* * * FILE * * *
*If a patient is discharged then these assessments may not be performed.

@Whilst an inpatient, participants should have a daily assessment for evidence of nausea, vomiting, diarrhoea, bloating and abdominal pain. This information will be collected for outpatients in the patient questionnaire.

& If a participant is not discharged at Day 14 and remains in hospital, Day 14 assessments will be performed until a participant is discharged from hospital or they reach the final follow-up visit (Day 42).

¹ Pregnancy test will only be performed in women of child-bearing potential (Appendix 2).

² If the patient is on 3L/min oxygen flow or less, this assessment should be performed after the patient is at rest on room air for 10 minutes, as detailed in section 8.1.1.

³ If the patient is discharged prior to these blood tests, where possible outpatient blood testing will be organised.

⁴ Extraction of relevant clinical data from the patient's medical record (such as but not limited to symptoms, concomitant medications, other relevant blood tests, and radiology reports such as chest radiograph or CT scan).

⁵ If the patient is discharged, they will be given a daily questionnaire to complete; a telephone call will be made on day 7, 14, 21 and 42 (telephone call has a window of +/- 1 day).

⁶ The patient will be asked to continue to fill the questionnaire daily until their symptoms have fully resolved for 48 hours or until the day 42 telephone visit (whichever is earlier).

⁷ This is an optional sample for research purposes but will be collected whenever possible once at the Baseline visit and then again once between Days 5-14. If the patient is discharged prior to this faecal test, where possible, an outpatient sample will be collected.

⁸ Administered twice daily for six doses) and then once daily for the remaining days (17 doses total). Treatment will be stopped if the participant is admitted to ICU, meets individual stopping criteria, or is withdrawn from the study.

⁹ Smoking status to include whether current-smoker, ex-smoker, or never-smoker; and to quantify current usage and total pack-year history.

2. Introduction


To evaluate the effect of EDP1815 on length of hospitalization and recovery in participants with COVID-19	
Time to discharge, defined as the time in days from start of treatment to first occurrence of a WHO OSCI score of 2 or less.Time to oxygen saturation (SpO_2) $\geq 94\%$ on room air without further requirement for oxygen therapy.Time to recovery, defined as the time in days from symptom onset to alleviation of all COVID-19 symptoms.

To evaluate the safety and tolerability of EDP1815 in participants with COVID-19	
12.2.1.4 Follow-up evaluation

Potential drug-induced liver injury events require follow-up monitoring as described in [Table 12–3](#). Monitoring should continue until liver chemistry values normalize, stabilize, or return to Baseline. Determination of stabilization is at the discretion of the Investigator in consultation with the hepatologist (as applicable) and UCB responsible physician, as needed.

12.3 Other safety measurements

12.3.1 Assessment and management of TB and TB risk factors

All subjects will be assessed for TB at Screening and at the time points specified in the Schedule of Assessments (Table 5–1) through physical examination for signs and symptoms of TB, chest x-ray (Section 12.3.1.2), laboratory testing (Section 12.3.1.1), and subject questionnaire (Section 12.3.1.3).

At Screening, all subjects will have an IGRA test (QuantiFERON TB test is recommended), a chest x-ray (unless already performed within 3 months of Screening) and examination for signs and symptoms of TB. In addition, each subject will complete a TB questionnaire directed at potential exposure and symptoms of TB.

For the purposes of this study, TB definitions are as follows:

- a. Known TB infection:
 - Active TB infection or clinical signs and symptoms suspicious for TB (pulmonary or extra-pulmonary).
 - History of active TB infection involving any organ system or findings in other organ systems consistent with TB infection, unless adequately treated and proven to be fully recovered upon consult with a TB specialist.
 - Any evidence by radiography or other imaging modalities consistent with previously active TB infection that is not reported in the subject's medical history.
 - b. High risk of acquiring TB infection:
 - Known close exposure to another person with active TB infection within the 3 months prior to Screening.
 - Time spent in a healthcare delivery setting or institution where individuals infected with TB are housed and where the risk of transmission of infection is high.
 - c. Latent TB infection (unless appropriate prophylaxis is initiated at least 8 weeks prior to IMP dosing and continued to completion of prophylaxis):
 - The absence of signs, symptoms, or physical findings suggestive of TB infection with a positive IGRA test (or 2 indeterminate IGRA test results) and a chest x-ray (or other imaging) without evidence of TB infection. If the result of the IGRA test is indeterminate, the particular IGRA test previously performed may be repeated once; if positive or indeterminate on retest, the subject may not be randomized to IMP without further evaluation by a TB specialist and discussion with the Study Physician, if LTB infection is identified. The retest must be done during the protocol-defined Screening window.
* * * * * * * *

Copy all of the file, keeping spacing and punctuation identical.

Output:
*If a patient is discharged then these assessments may not be performed.

@Whilst an inpatient, participants should have a daily assessment for evidence of nausea, vomiting, diarrhoea, bloating and abdominal pain. This information will be collected for outpatients in the patient questionnaire.

& If a participant is not discharged at Day 14 and remains in hospital, Day 14 assessments will be performed until a participant is discharged from hospital or they reach the final follow-up visit (Day 42).

¹ Pregnancy test will only be performed in women of child-bearing potential (Appendix 2).

² If the patient is on 3L/min oxygen flow or less, this assessment should be performed after the patient is at rest on room air for 10 minutes, as detailed in section 8.1.1.

³ If the patient is discharged prior to these blood tests, where possible outpatient blood testing will be organised.

⁴ Extraction of relevant clinical data from the patient's medical record (such as but not limited to symptoms, concomitant medications, other relevant blood tests, and radiology reports such as chest radiograph or CT scan).

⁵ If the patient is discharged, they will be given a daily questionnaire to complete; a telephone call will be made on day 7, 14, 21 and 42 (telephone call has a window of +/- 1 day).

⁶ The patient will be asked to continue to fill the questionnaire daily until their symptoms have fully resolved for 48 hours or until the day 42 telephone visit (whichever is earlier).

⁷ This is an optional sample for research purposes but will be collected whenever possible once at the Baseline visit and then again once between Days 5-14. If the patient is discharged prior to this faecal test, where possible, an outpatient sample will be collected.

⁸ Administered twice daily for six doses) and then once daily for the remaining days (17 doses total). Treatment will be stopped if the participant is admitted to ICU, meets individual stopping criteria, or is withdrawn from the study.

⁹ Smoking status to include whether current-smoker, ex-smoker, or never-smoker; and to quantify current usage and total pack-year history.

2. Introduction


To evaluate the effect of EDP1815 on length of hospitalization and recovery in participants with COVID-19	
Time to discharge, defined as the time in days from start of treatment to first occurrence of a WHO OSCI score of 2 or less.Time to oxygen saturation (SpO_2) $\geq 94\%$ on room air without further requirement for oxygen therapy.Time to recovery, defined as the time in days from symptom onset to alleviation of all COVID-19 symptoms.

To evaluate the safety and tolerability of EDP1815 in participants with COVID-19	
12.2.1.4 Follow-up evaluation

Potential drug-induced liver injury events require follow-up monitoring as described in [Table 12–3](#). Monitoring should continue until liver chemistry values normalize, stabilize, or return to Baseline. Determination of stabilization is at the discretion of the Investigator in consultation with the hepatologist (as applicable) and UCB responsible physician, as needed.

12.3 Other safety measurements

12.3.1 Assessment and management of TB and TB risk factors

All subjects will be assessed for TB at Screening and at the time points specified in the Schedule of Assessments (Table 5–1) through physical examination for signs and symptoms of TB, chest x-ray (Section 12.3.1.2), laboratory testing (Section 12.3.1.1), and subject questionnaire (Section 12.3.1.3).

At Screening, all subjects will have an IGRA test (QuantiFERON TB test is recommended), a chest x-ray (unless already performed within 3 months of Screening) and examination for signs and symptoms of TB. In addition, each subject will complete a TB questionnaire directed at potential exposure and symptoms of TB.

For the purposes of this study, TB definitions are as follows:

- a. Known TB infection:
 - Active TB infection or clinical signs and symptoms suspicious for TB (pulmonary or extra-pulmonary).
 - History of active TB infection involving any organ system or findings in other organ systems consistent with TB infection, unless adequately treated and proven to be fully recovered upon consult with a TB specialist.
 - Any evidence by radiography or other imaging modalities consistent with previously active TB infection that is not reported in the subject's medical history.
 - b. High risk of acquiring TB infection:
 - Known close exposure to another person with active TB infection within the 3 months prior to Screening.
 - Time spent in a healthcare delivery setting or institution where individuals infected with TB are housed and where the risk of transmission of infection is high.
 - c. Latent TB infection (unless appropriate prophylaxis is initiated at least 8 weeks prior to IMP dosing and continued to completion of prophylaxis):
 - The absence of signs, symptoms, or physical findings suggestive of TB infection with a positive IGRA test (or 2 indeterminate IGRA test results) and a chest x-ray (or other imaging) without evidence of TB infection. If the result of the IGRA test is indeterminate, the particular IGRA test previously performed may be repeated once; if positive or indeterminate on retest, the subject may not be randomized to IMP without further evaluation by a TB specialist and discussion with the Study Physician, if LTB infection is identified. The retest must be done during the protocol-defined Screening window.